Gyms also reopen at this time. Paul Marriage, co-manager of TM Tellworth UK Smaller Companies, told us which gym group he preferred and why in this recent podcast:

Staycations are also allowed at this point – just in time for the second week of the Easter holidays. Halfords, a holding in Fidelity Special Values* could do well from bike and camping equipment sales, while Thule, a holding in LF Montanaro European Income*, is of course a roof rack maker. And then there’s a personal favourite AirBnB, a holding in Scottish Mortgage Investment Trust**.

17 May: Gigs restart, cinemas and football stadiums reopen

With more than one friend getting ready to dust of their guitars ready for a jamming session, Gear4Music, the music store with pretty much everything a musician needs, is a possible beneficiary. It’s a holding in TB Amati UK Smaller Companies.

And it would be remiss of me (not to mention sackable offence given the number of fans in the office) if I didn’t mention football and the reopening of stadiums. Not teams we support at FundCalibre, but LF Lindsell Train UK Equity^ owns both Manchester United and Celtic.

And speaking of Celtic, it seems their nine-year reign at the top could be about to come to an end. Rangers FC, a holding in ES R&M UK Recovery^^, is just four points away from securing its 55th Scottish Premiership title. This may well happen before fans are back in the stadiums, but I’m sure that won’t stop the (socially-distanced) celebrations.

What better example of a British recovery story?

21 June: all social distancing stops

With any luck I’ll be writing FundCalibre articles in the office once again by the end of June. But it will be interesting to see how many people return to the office full time, and how many people take the opportunity to work some days from home still.

British Land and IWG, which own flexible offices spaces could benefit from a permanent change in behaviour. They are holdings in BMO European Real Estate Securities and Ninety One UK Special Situations respectively*.


*Source: fund factsheet, 31 January 2021
**Source: Interim financial report, 30 September 2020
^Source: FE fundinfo, full holdings, 26 February 2021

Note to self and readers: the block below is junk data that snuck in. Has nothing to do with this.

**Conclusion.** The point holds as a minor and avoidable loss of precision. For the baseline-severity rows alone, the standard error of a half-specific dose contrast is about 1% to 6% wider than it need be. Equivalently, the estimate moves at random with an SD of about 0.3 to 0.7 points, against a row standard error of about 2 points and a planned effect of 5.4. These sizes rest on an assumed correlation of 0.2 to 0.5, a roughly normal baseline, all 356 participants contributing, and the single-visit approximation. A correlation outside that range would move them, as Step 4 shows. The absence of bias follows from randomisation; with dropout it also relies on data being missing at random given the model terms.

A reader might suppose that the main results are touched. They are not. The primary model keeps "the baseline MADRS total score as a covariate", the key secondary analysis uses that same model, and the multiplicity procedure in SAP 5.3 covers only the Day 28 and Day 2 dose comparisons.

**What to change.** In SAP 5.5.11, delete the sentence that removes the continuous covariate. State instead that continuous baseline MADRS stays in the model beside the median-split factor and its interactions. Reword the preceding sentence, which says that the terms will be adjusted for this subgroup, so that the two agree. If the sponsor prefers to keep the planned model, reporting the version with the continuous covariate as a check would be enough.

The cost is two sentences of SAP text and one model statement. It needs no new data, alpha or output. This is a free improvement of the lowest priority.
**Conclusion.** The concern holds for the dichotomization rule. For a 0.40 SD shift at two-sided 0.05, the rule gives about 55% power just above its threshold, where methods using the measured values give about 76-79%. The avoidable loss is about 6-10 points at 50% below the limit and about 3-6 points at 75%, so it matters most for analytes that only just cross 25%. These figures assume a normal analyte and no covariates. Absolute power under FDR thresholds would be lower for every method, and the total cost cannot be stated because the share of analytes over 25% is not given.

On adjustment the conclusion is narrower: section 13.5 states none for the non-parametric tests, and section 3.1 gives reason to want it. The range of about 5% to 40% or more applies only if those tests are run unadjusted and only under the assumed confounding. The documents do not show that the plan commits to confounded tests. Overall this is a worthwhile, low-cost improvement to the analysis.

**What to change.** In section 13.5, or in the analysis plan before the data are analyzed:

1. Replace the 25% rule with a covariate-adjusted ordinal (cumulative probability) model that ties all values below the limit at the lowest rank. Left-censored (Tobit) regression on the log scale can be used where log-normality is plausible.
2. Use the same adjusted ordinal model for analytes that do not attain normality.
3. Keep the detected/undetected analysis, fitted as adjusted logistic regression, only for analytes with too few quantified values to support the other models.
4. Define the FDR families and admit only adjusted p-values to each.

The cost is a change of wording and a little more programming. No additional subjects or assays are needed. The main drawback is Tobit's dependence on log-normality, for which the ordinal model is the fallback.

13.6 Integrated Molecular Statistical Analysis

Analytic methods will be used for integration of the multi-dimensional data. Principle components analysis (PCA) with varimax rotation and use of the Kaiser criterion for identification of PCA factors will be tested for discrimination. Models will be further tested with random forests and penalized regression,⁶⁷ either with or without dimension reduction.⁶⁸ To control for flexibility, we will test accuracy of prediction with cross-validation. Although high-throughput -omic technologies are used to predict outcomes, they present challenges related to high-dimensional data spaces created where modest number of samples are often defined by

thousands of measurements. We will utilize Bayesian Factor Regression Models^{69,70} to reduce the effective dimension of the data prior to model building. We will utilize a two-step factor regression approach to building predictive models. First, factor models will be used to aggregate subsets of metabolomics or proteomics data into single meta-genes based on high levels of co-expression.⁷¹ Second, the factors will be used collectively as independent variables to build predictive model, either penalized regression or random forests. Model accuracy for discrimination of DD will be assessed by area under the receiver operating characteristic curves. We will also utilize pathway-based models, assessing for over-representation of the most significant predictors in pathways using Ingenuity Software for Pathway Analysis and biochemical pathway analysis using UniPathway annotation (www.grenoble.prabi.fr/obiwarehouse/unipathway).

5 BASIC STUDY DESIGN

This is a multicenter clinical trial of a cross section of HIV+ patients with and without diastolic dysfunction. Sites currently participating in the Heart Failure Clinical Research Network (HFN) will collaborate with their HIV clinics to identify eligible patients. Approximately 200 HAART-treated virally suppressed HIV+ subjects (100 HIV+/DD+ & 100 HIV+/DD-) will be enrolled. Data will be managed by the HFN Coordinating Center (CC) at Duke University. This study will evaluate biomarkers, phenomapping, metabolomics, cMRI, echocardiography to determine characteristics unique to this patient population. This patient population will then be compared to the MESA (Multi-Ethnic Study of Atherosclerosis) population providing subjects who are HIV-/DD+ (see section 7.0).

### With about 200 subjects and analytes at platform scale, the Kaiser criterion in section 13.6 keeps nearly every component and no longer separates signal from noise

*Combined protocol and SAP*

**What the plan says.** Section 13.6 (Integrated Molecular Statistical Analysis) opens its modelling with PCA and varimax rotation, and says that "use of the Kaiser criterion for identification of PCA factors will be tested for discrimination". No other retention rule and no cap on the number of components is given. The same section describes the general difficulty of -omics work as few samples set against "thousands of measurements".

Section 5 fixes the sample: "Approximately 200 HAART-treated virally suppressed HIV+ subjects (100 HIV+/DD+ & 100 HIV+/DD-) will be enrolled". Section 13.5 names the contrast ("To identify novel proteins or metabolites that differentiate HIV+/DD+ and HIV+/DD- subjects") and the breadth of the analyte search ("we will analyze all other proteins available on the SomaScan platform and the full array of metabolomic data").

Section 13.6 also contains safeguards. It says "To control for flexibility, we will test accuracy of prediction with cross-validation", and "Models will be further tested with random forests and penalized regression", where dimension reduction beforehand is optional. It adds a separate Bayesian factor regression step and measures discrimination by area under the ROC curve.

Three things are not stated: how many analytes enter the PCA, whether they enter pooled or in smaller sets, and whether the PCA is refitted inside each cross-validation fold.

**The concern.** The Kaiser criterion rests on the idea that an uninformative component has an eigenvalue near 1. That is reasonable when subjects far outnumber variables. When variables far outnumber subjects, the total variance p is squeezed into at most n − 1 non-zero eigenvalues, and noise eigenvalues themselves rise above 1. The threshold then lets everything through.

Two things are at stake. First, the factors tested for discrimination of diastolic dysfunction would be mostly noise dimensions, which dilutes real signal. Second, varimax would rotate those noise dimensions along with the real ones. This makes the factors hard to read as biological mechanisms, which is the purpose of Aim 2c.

^^Source: River & Mercantile, 4 March 2021

This article is provided for information only. The views of the author and any people quoted are their own and do not constitute financial advice. The content is not intended to be a personal recommendation to buy or sell any fund or trust, or to adopt a particular investment strategy. However, the knowledge that professional analysts have analysed a fund or trust in depth before assigning them a rating can be a valuable additional filter for anyone looking to make their own decisions.Past performance is not a reliable guide to future returns. Market and exchange-rate movements may cause the value of investments to go down as well as up. Yields will fluctuate and so income from investments is variable and not guaranteed. You may not get back the amount originally invested. Tax treatment depends of your individual circumstances and may be subject to change in the future. If you are unsure about the suitability of any investment you should seek professional advice.Whilst FundCalibre provides product information, guidance and fund research we cannot know which of these products or funds, if any, are suitable for your particular circumstances and must leave that judgement to you. Before you make any investment decision, make sure you’re comfortable and fully understand the risks. Further information can be found on Elite Rated funds by simply clicking on the name highlighted in the article.